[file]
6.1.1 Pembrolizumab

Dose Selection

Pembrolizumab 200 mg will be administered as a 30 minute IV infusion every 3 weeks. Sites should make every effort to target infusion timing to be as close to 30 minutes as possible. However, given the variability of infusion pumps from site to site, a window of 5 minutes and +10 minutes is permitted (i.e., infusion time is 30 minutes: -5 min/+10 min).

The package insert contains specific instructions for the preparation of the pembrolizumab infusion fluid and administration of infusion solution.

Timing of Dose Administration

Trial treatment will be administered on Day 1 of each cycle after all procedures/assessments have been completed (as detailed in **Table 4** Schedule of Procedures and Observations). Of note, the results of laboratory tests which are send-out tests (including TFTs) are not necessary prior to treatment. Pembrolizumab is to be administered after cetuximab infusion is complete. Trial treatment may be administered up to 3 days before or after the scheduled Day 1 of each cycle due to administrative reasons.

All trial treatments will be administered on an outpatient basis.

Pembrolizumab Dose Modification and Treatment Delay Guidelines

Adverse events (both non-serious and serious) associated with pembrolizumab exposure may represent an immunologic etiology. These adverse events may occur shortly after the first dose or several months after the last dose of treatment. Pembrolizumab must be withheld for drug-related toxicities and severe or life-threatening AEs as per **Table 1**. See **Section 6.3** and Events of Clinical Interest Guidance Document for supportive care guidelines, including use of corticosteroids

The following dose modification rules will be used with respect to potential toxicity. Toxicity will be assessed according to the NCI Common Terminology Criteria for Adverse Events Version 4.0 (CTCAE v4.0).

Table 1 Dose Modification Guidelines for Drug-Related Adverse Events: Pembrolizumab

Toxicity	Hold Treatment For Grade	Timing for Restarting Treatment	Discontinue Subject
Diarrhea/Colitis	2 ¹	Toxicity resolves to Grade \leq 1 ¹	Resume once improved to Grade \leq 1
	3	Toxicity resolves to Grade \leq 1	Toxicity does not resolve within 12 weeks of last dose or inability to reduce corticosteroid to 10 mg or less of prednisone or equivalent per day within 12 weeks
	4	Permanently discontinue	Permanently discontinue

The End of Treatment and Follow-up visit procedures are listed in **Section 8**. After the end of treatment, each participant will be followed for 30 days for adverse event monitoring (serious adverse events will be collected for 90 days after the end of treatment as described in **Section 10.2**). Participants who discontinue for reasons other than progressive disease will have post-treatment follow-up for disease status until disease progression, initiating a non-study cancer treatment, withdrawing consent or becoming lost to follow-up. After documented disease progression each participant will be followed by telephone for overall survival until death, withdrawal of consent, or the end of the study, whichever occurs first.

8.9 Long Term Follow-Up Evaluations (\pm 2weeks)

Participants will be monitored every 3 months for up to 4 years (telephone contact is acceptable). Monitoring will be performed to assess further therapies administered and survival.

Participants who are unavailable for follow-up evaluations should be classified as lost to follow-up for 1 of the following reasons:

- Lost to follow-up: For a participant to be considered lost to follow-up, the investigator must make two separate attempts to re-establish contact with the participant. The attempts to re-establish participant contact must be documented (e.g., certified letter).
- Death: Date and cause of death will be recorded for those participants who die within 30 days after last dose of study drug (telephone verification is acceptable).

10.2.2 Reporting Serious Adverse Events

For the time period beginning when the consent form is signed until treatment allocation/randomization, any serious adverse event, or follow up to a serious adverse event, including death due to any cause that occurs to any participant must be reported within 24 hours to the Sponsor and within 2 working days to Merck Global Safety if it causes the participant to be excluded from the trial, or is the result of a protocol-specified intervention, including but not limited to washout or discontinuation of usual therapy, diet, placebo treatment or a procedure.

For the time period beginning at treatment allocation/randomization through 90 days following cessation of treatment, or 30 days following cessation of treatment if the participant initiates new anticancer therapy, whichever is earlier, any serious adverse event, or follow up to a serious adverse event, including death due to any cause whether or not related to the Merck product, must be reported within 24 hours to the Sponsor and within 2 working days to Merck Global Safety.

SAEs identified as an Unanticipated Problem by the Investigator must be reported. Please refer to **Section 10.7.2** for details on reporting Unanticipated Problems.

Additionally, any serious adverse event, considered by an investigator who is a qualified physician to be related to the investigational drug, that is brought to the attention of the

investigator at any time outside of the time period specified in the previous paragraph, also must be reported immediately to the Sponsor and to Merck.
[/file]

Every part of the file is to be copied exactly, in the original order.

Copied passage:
6.1.1 Pembrolizumab

Dose Selection

Pembrolizumab 200 mg will be administered as a 30 minute IV infusion every 3 weeks. Sites should make every effort to target infusion timing to be as close to 30 minutes as possible. However, given the variability of infusion pumps from site to site, a window of 5 minutes and +10 minutes is permitted (i.e., infusion time is 30 minutes: -5 min/+10 min).

The package insert contains specific instructions for the preparation of the pembrolizumab infusion fluid and administration of infusion solution.

Timing of Dose Administration

Trial treatment will be administered on Day 1 of each cycle after all procedures/assessments have been completed (as detailed in **Table 4** Schedule of Procedures and Observations). Of note, the results of laboratory tests which are send-out tests (including TFTs) are not necessary prior to treatment. Pembrolizumab is to be administered after cetuximab infusion is complete. Trial treatment may be administered up to 3 days before or after the scheduled Day 1 of each cycle due to administrative reasons.

All trial treatments will be administered on an outpatient basis.

Pembrolizumab Dose Modification and Treatment Delay Guidelines

Adverse events (both non-serious and serious) associated with pembrolizumab exposure may represent an immunologic etiology. These adverse events may occur shortly after the first dose or several months after the last dose of treatment. Pembrolizumab must be withheld for drug-related toxicities and severe or life-threatening AEs as per **Table 1**. See **Section 6.3** and Events of Clinical Interest Guidance Document for supportive care guidelines, including use of corticosteroids

The following dose modification rules will be used with respect to potential toxicity. Toxicity will be assessed according to the NCI Common Terminology Criteria for Adverse Events Version 4.0 (CTCAE v4.0).

Table 1 Dose Modification Guidelines for Drug-Related Adverse Events: Pembrolizumab

Toxicity	Hold Treatment For Grade	Timing for Restarting Treatment	Discontinue Subject
Diarrhea/Colitis	2 ¹	Toxicity resolves to Grade \leq 1 ¹	Resume once improved to Grade \leq 1
	3	Toxicity resolves to Grade \leq 1	Toxicity does not resolve within 12 weeks of last dose or inability to reduce corticosteroid to 10 mg or less of prednisone or equivalent per day within 12 weeks
	4	Permanently discontinue	Permanently discontinue

The End of Treatment and Follow-up visit procedures are listed in **Section 8**. After the end of treatment, each participant will be followed for 30 days for adverse event monitoring (serious adverse events will be collected for 90 days after the end of treatment as described in **Section 10.2**). Participants who discontinue for reasons other than progressive disease will have post-treatment follow-up for disease status until disease progression, initiating a non-study cancer treatment, withdrawing consent or becoming lost to follow-up. After documented disease progression each participant will be followed by telephone for overall survival until death, withdrawal of consent, or the end of the study, whichever occurs first.

8.9 Long Term Follow-Up Evaluations (\pm 2weeks)

Participants will be monitored every 3 months for up to 4 years (telephone contact is acceptable). Monitoring will be performed to assess further therapies administered and survival.

Participants who are unavailable for follow-up evaluations should be classified as lost to follow-up for 1 of the following reasons:

- Lost to follow-up: For a participant to be considered lost to follow-up, the investigator must make two separate attempts to re-establish contact with the participant. The attempts to re-establish participant contact must be documented (e.g., certified letter).
- Death: Date and cause of death will be recorded for those participants who die within 30 days after last dose of study drug (telephone verification is acceptable).

10.2.2 Reporting Serious Adverse Events

For the time period beginning when the consent form is signed until treatment allocation/randomization, any serious adverse event, or follow up to a serious adverse event, including death due to any cause that occurs to any participant must be reported within 24 hours to the Sponsor and within 2 working days to Merck Global Safety if it causes the participant to be excluded from the trial, or is the result of a protocol-specified intervention, including but not limited to washout or discontinuation of usual therapy, diet, placebo treatment or a procedure.

For the time period beginning at treatment allocation/randomization through 90 days following cessation of treatment, or 30 days following cessation of treatment if the participant initiates new anticancer therapy, whichever is earlier, any serious adverse event, or follow up to a serious adverse event, including death due to any cause whether or not related to the Merck product, must be reported within 24 hours to the Sponsor and within 2 working days to Merck Global Safety.

SAEs identified as an Unanticipated Problem by the Investigator must be reported. Please refer to **Section 10.7.2** for details on reporting Unanticipated Problems.

Additionally, any serious adverse event, considered by an investigator who is a qualified physician to be related to the investigational drug, that is brought to the attention of the

investigator at any time outside of the time period specified in the previous paragraph, also must be reported immediately to the Sponsor and to Merck.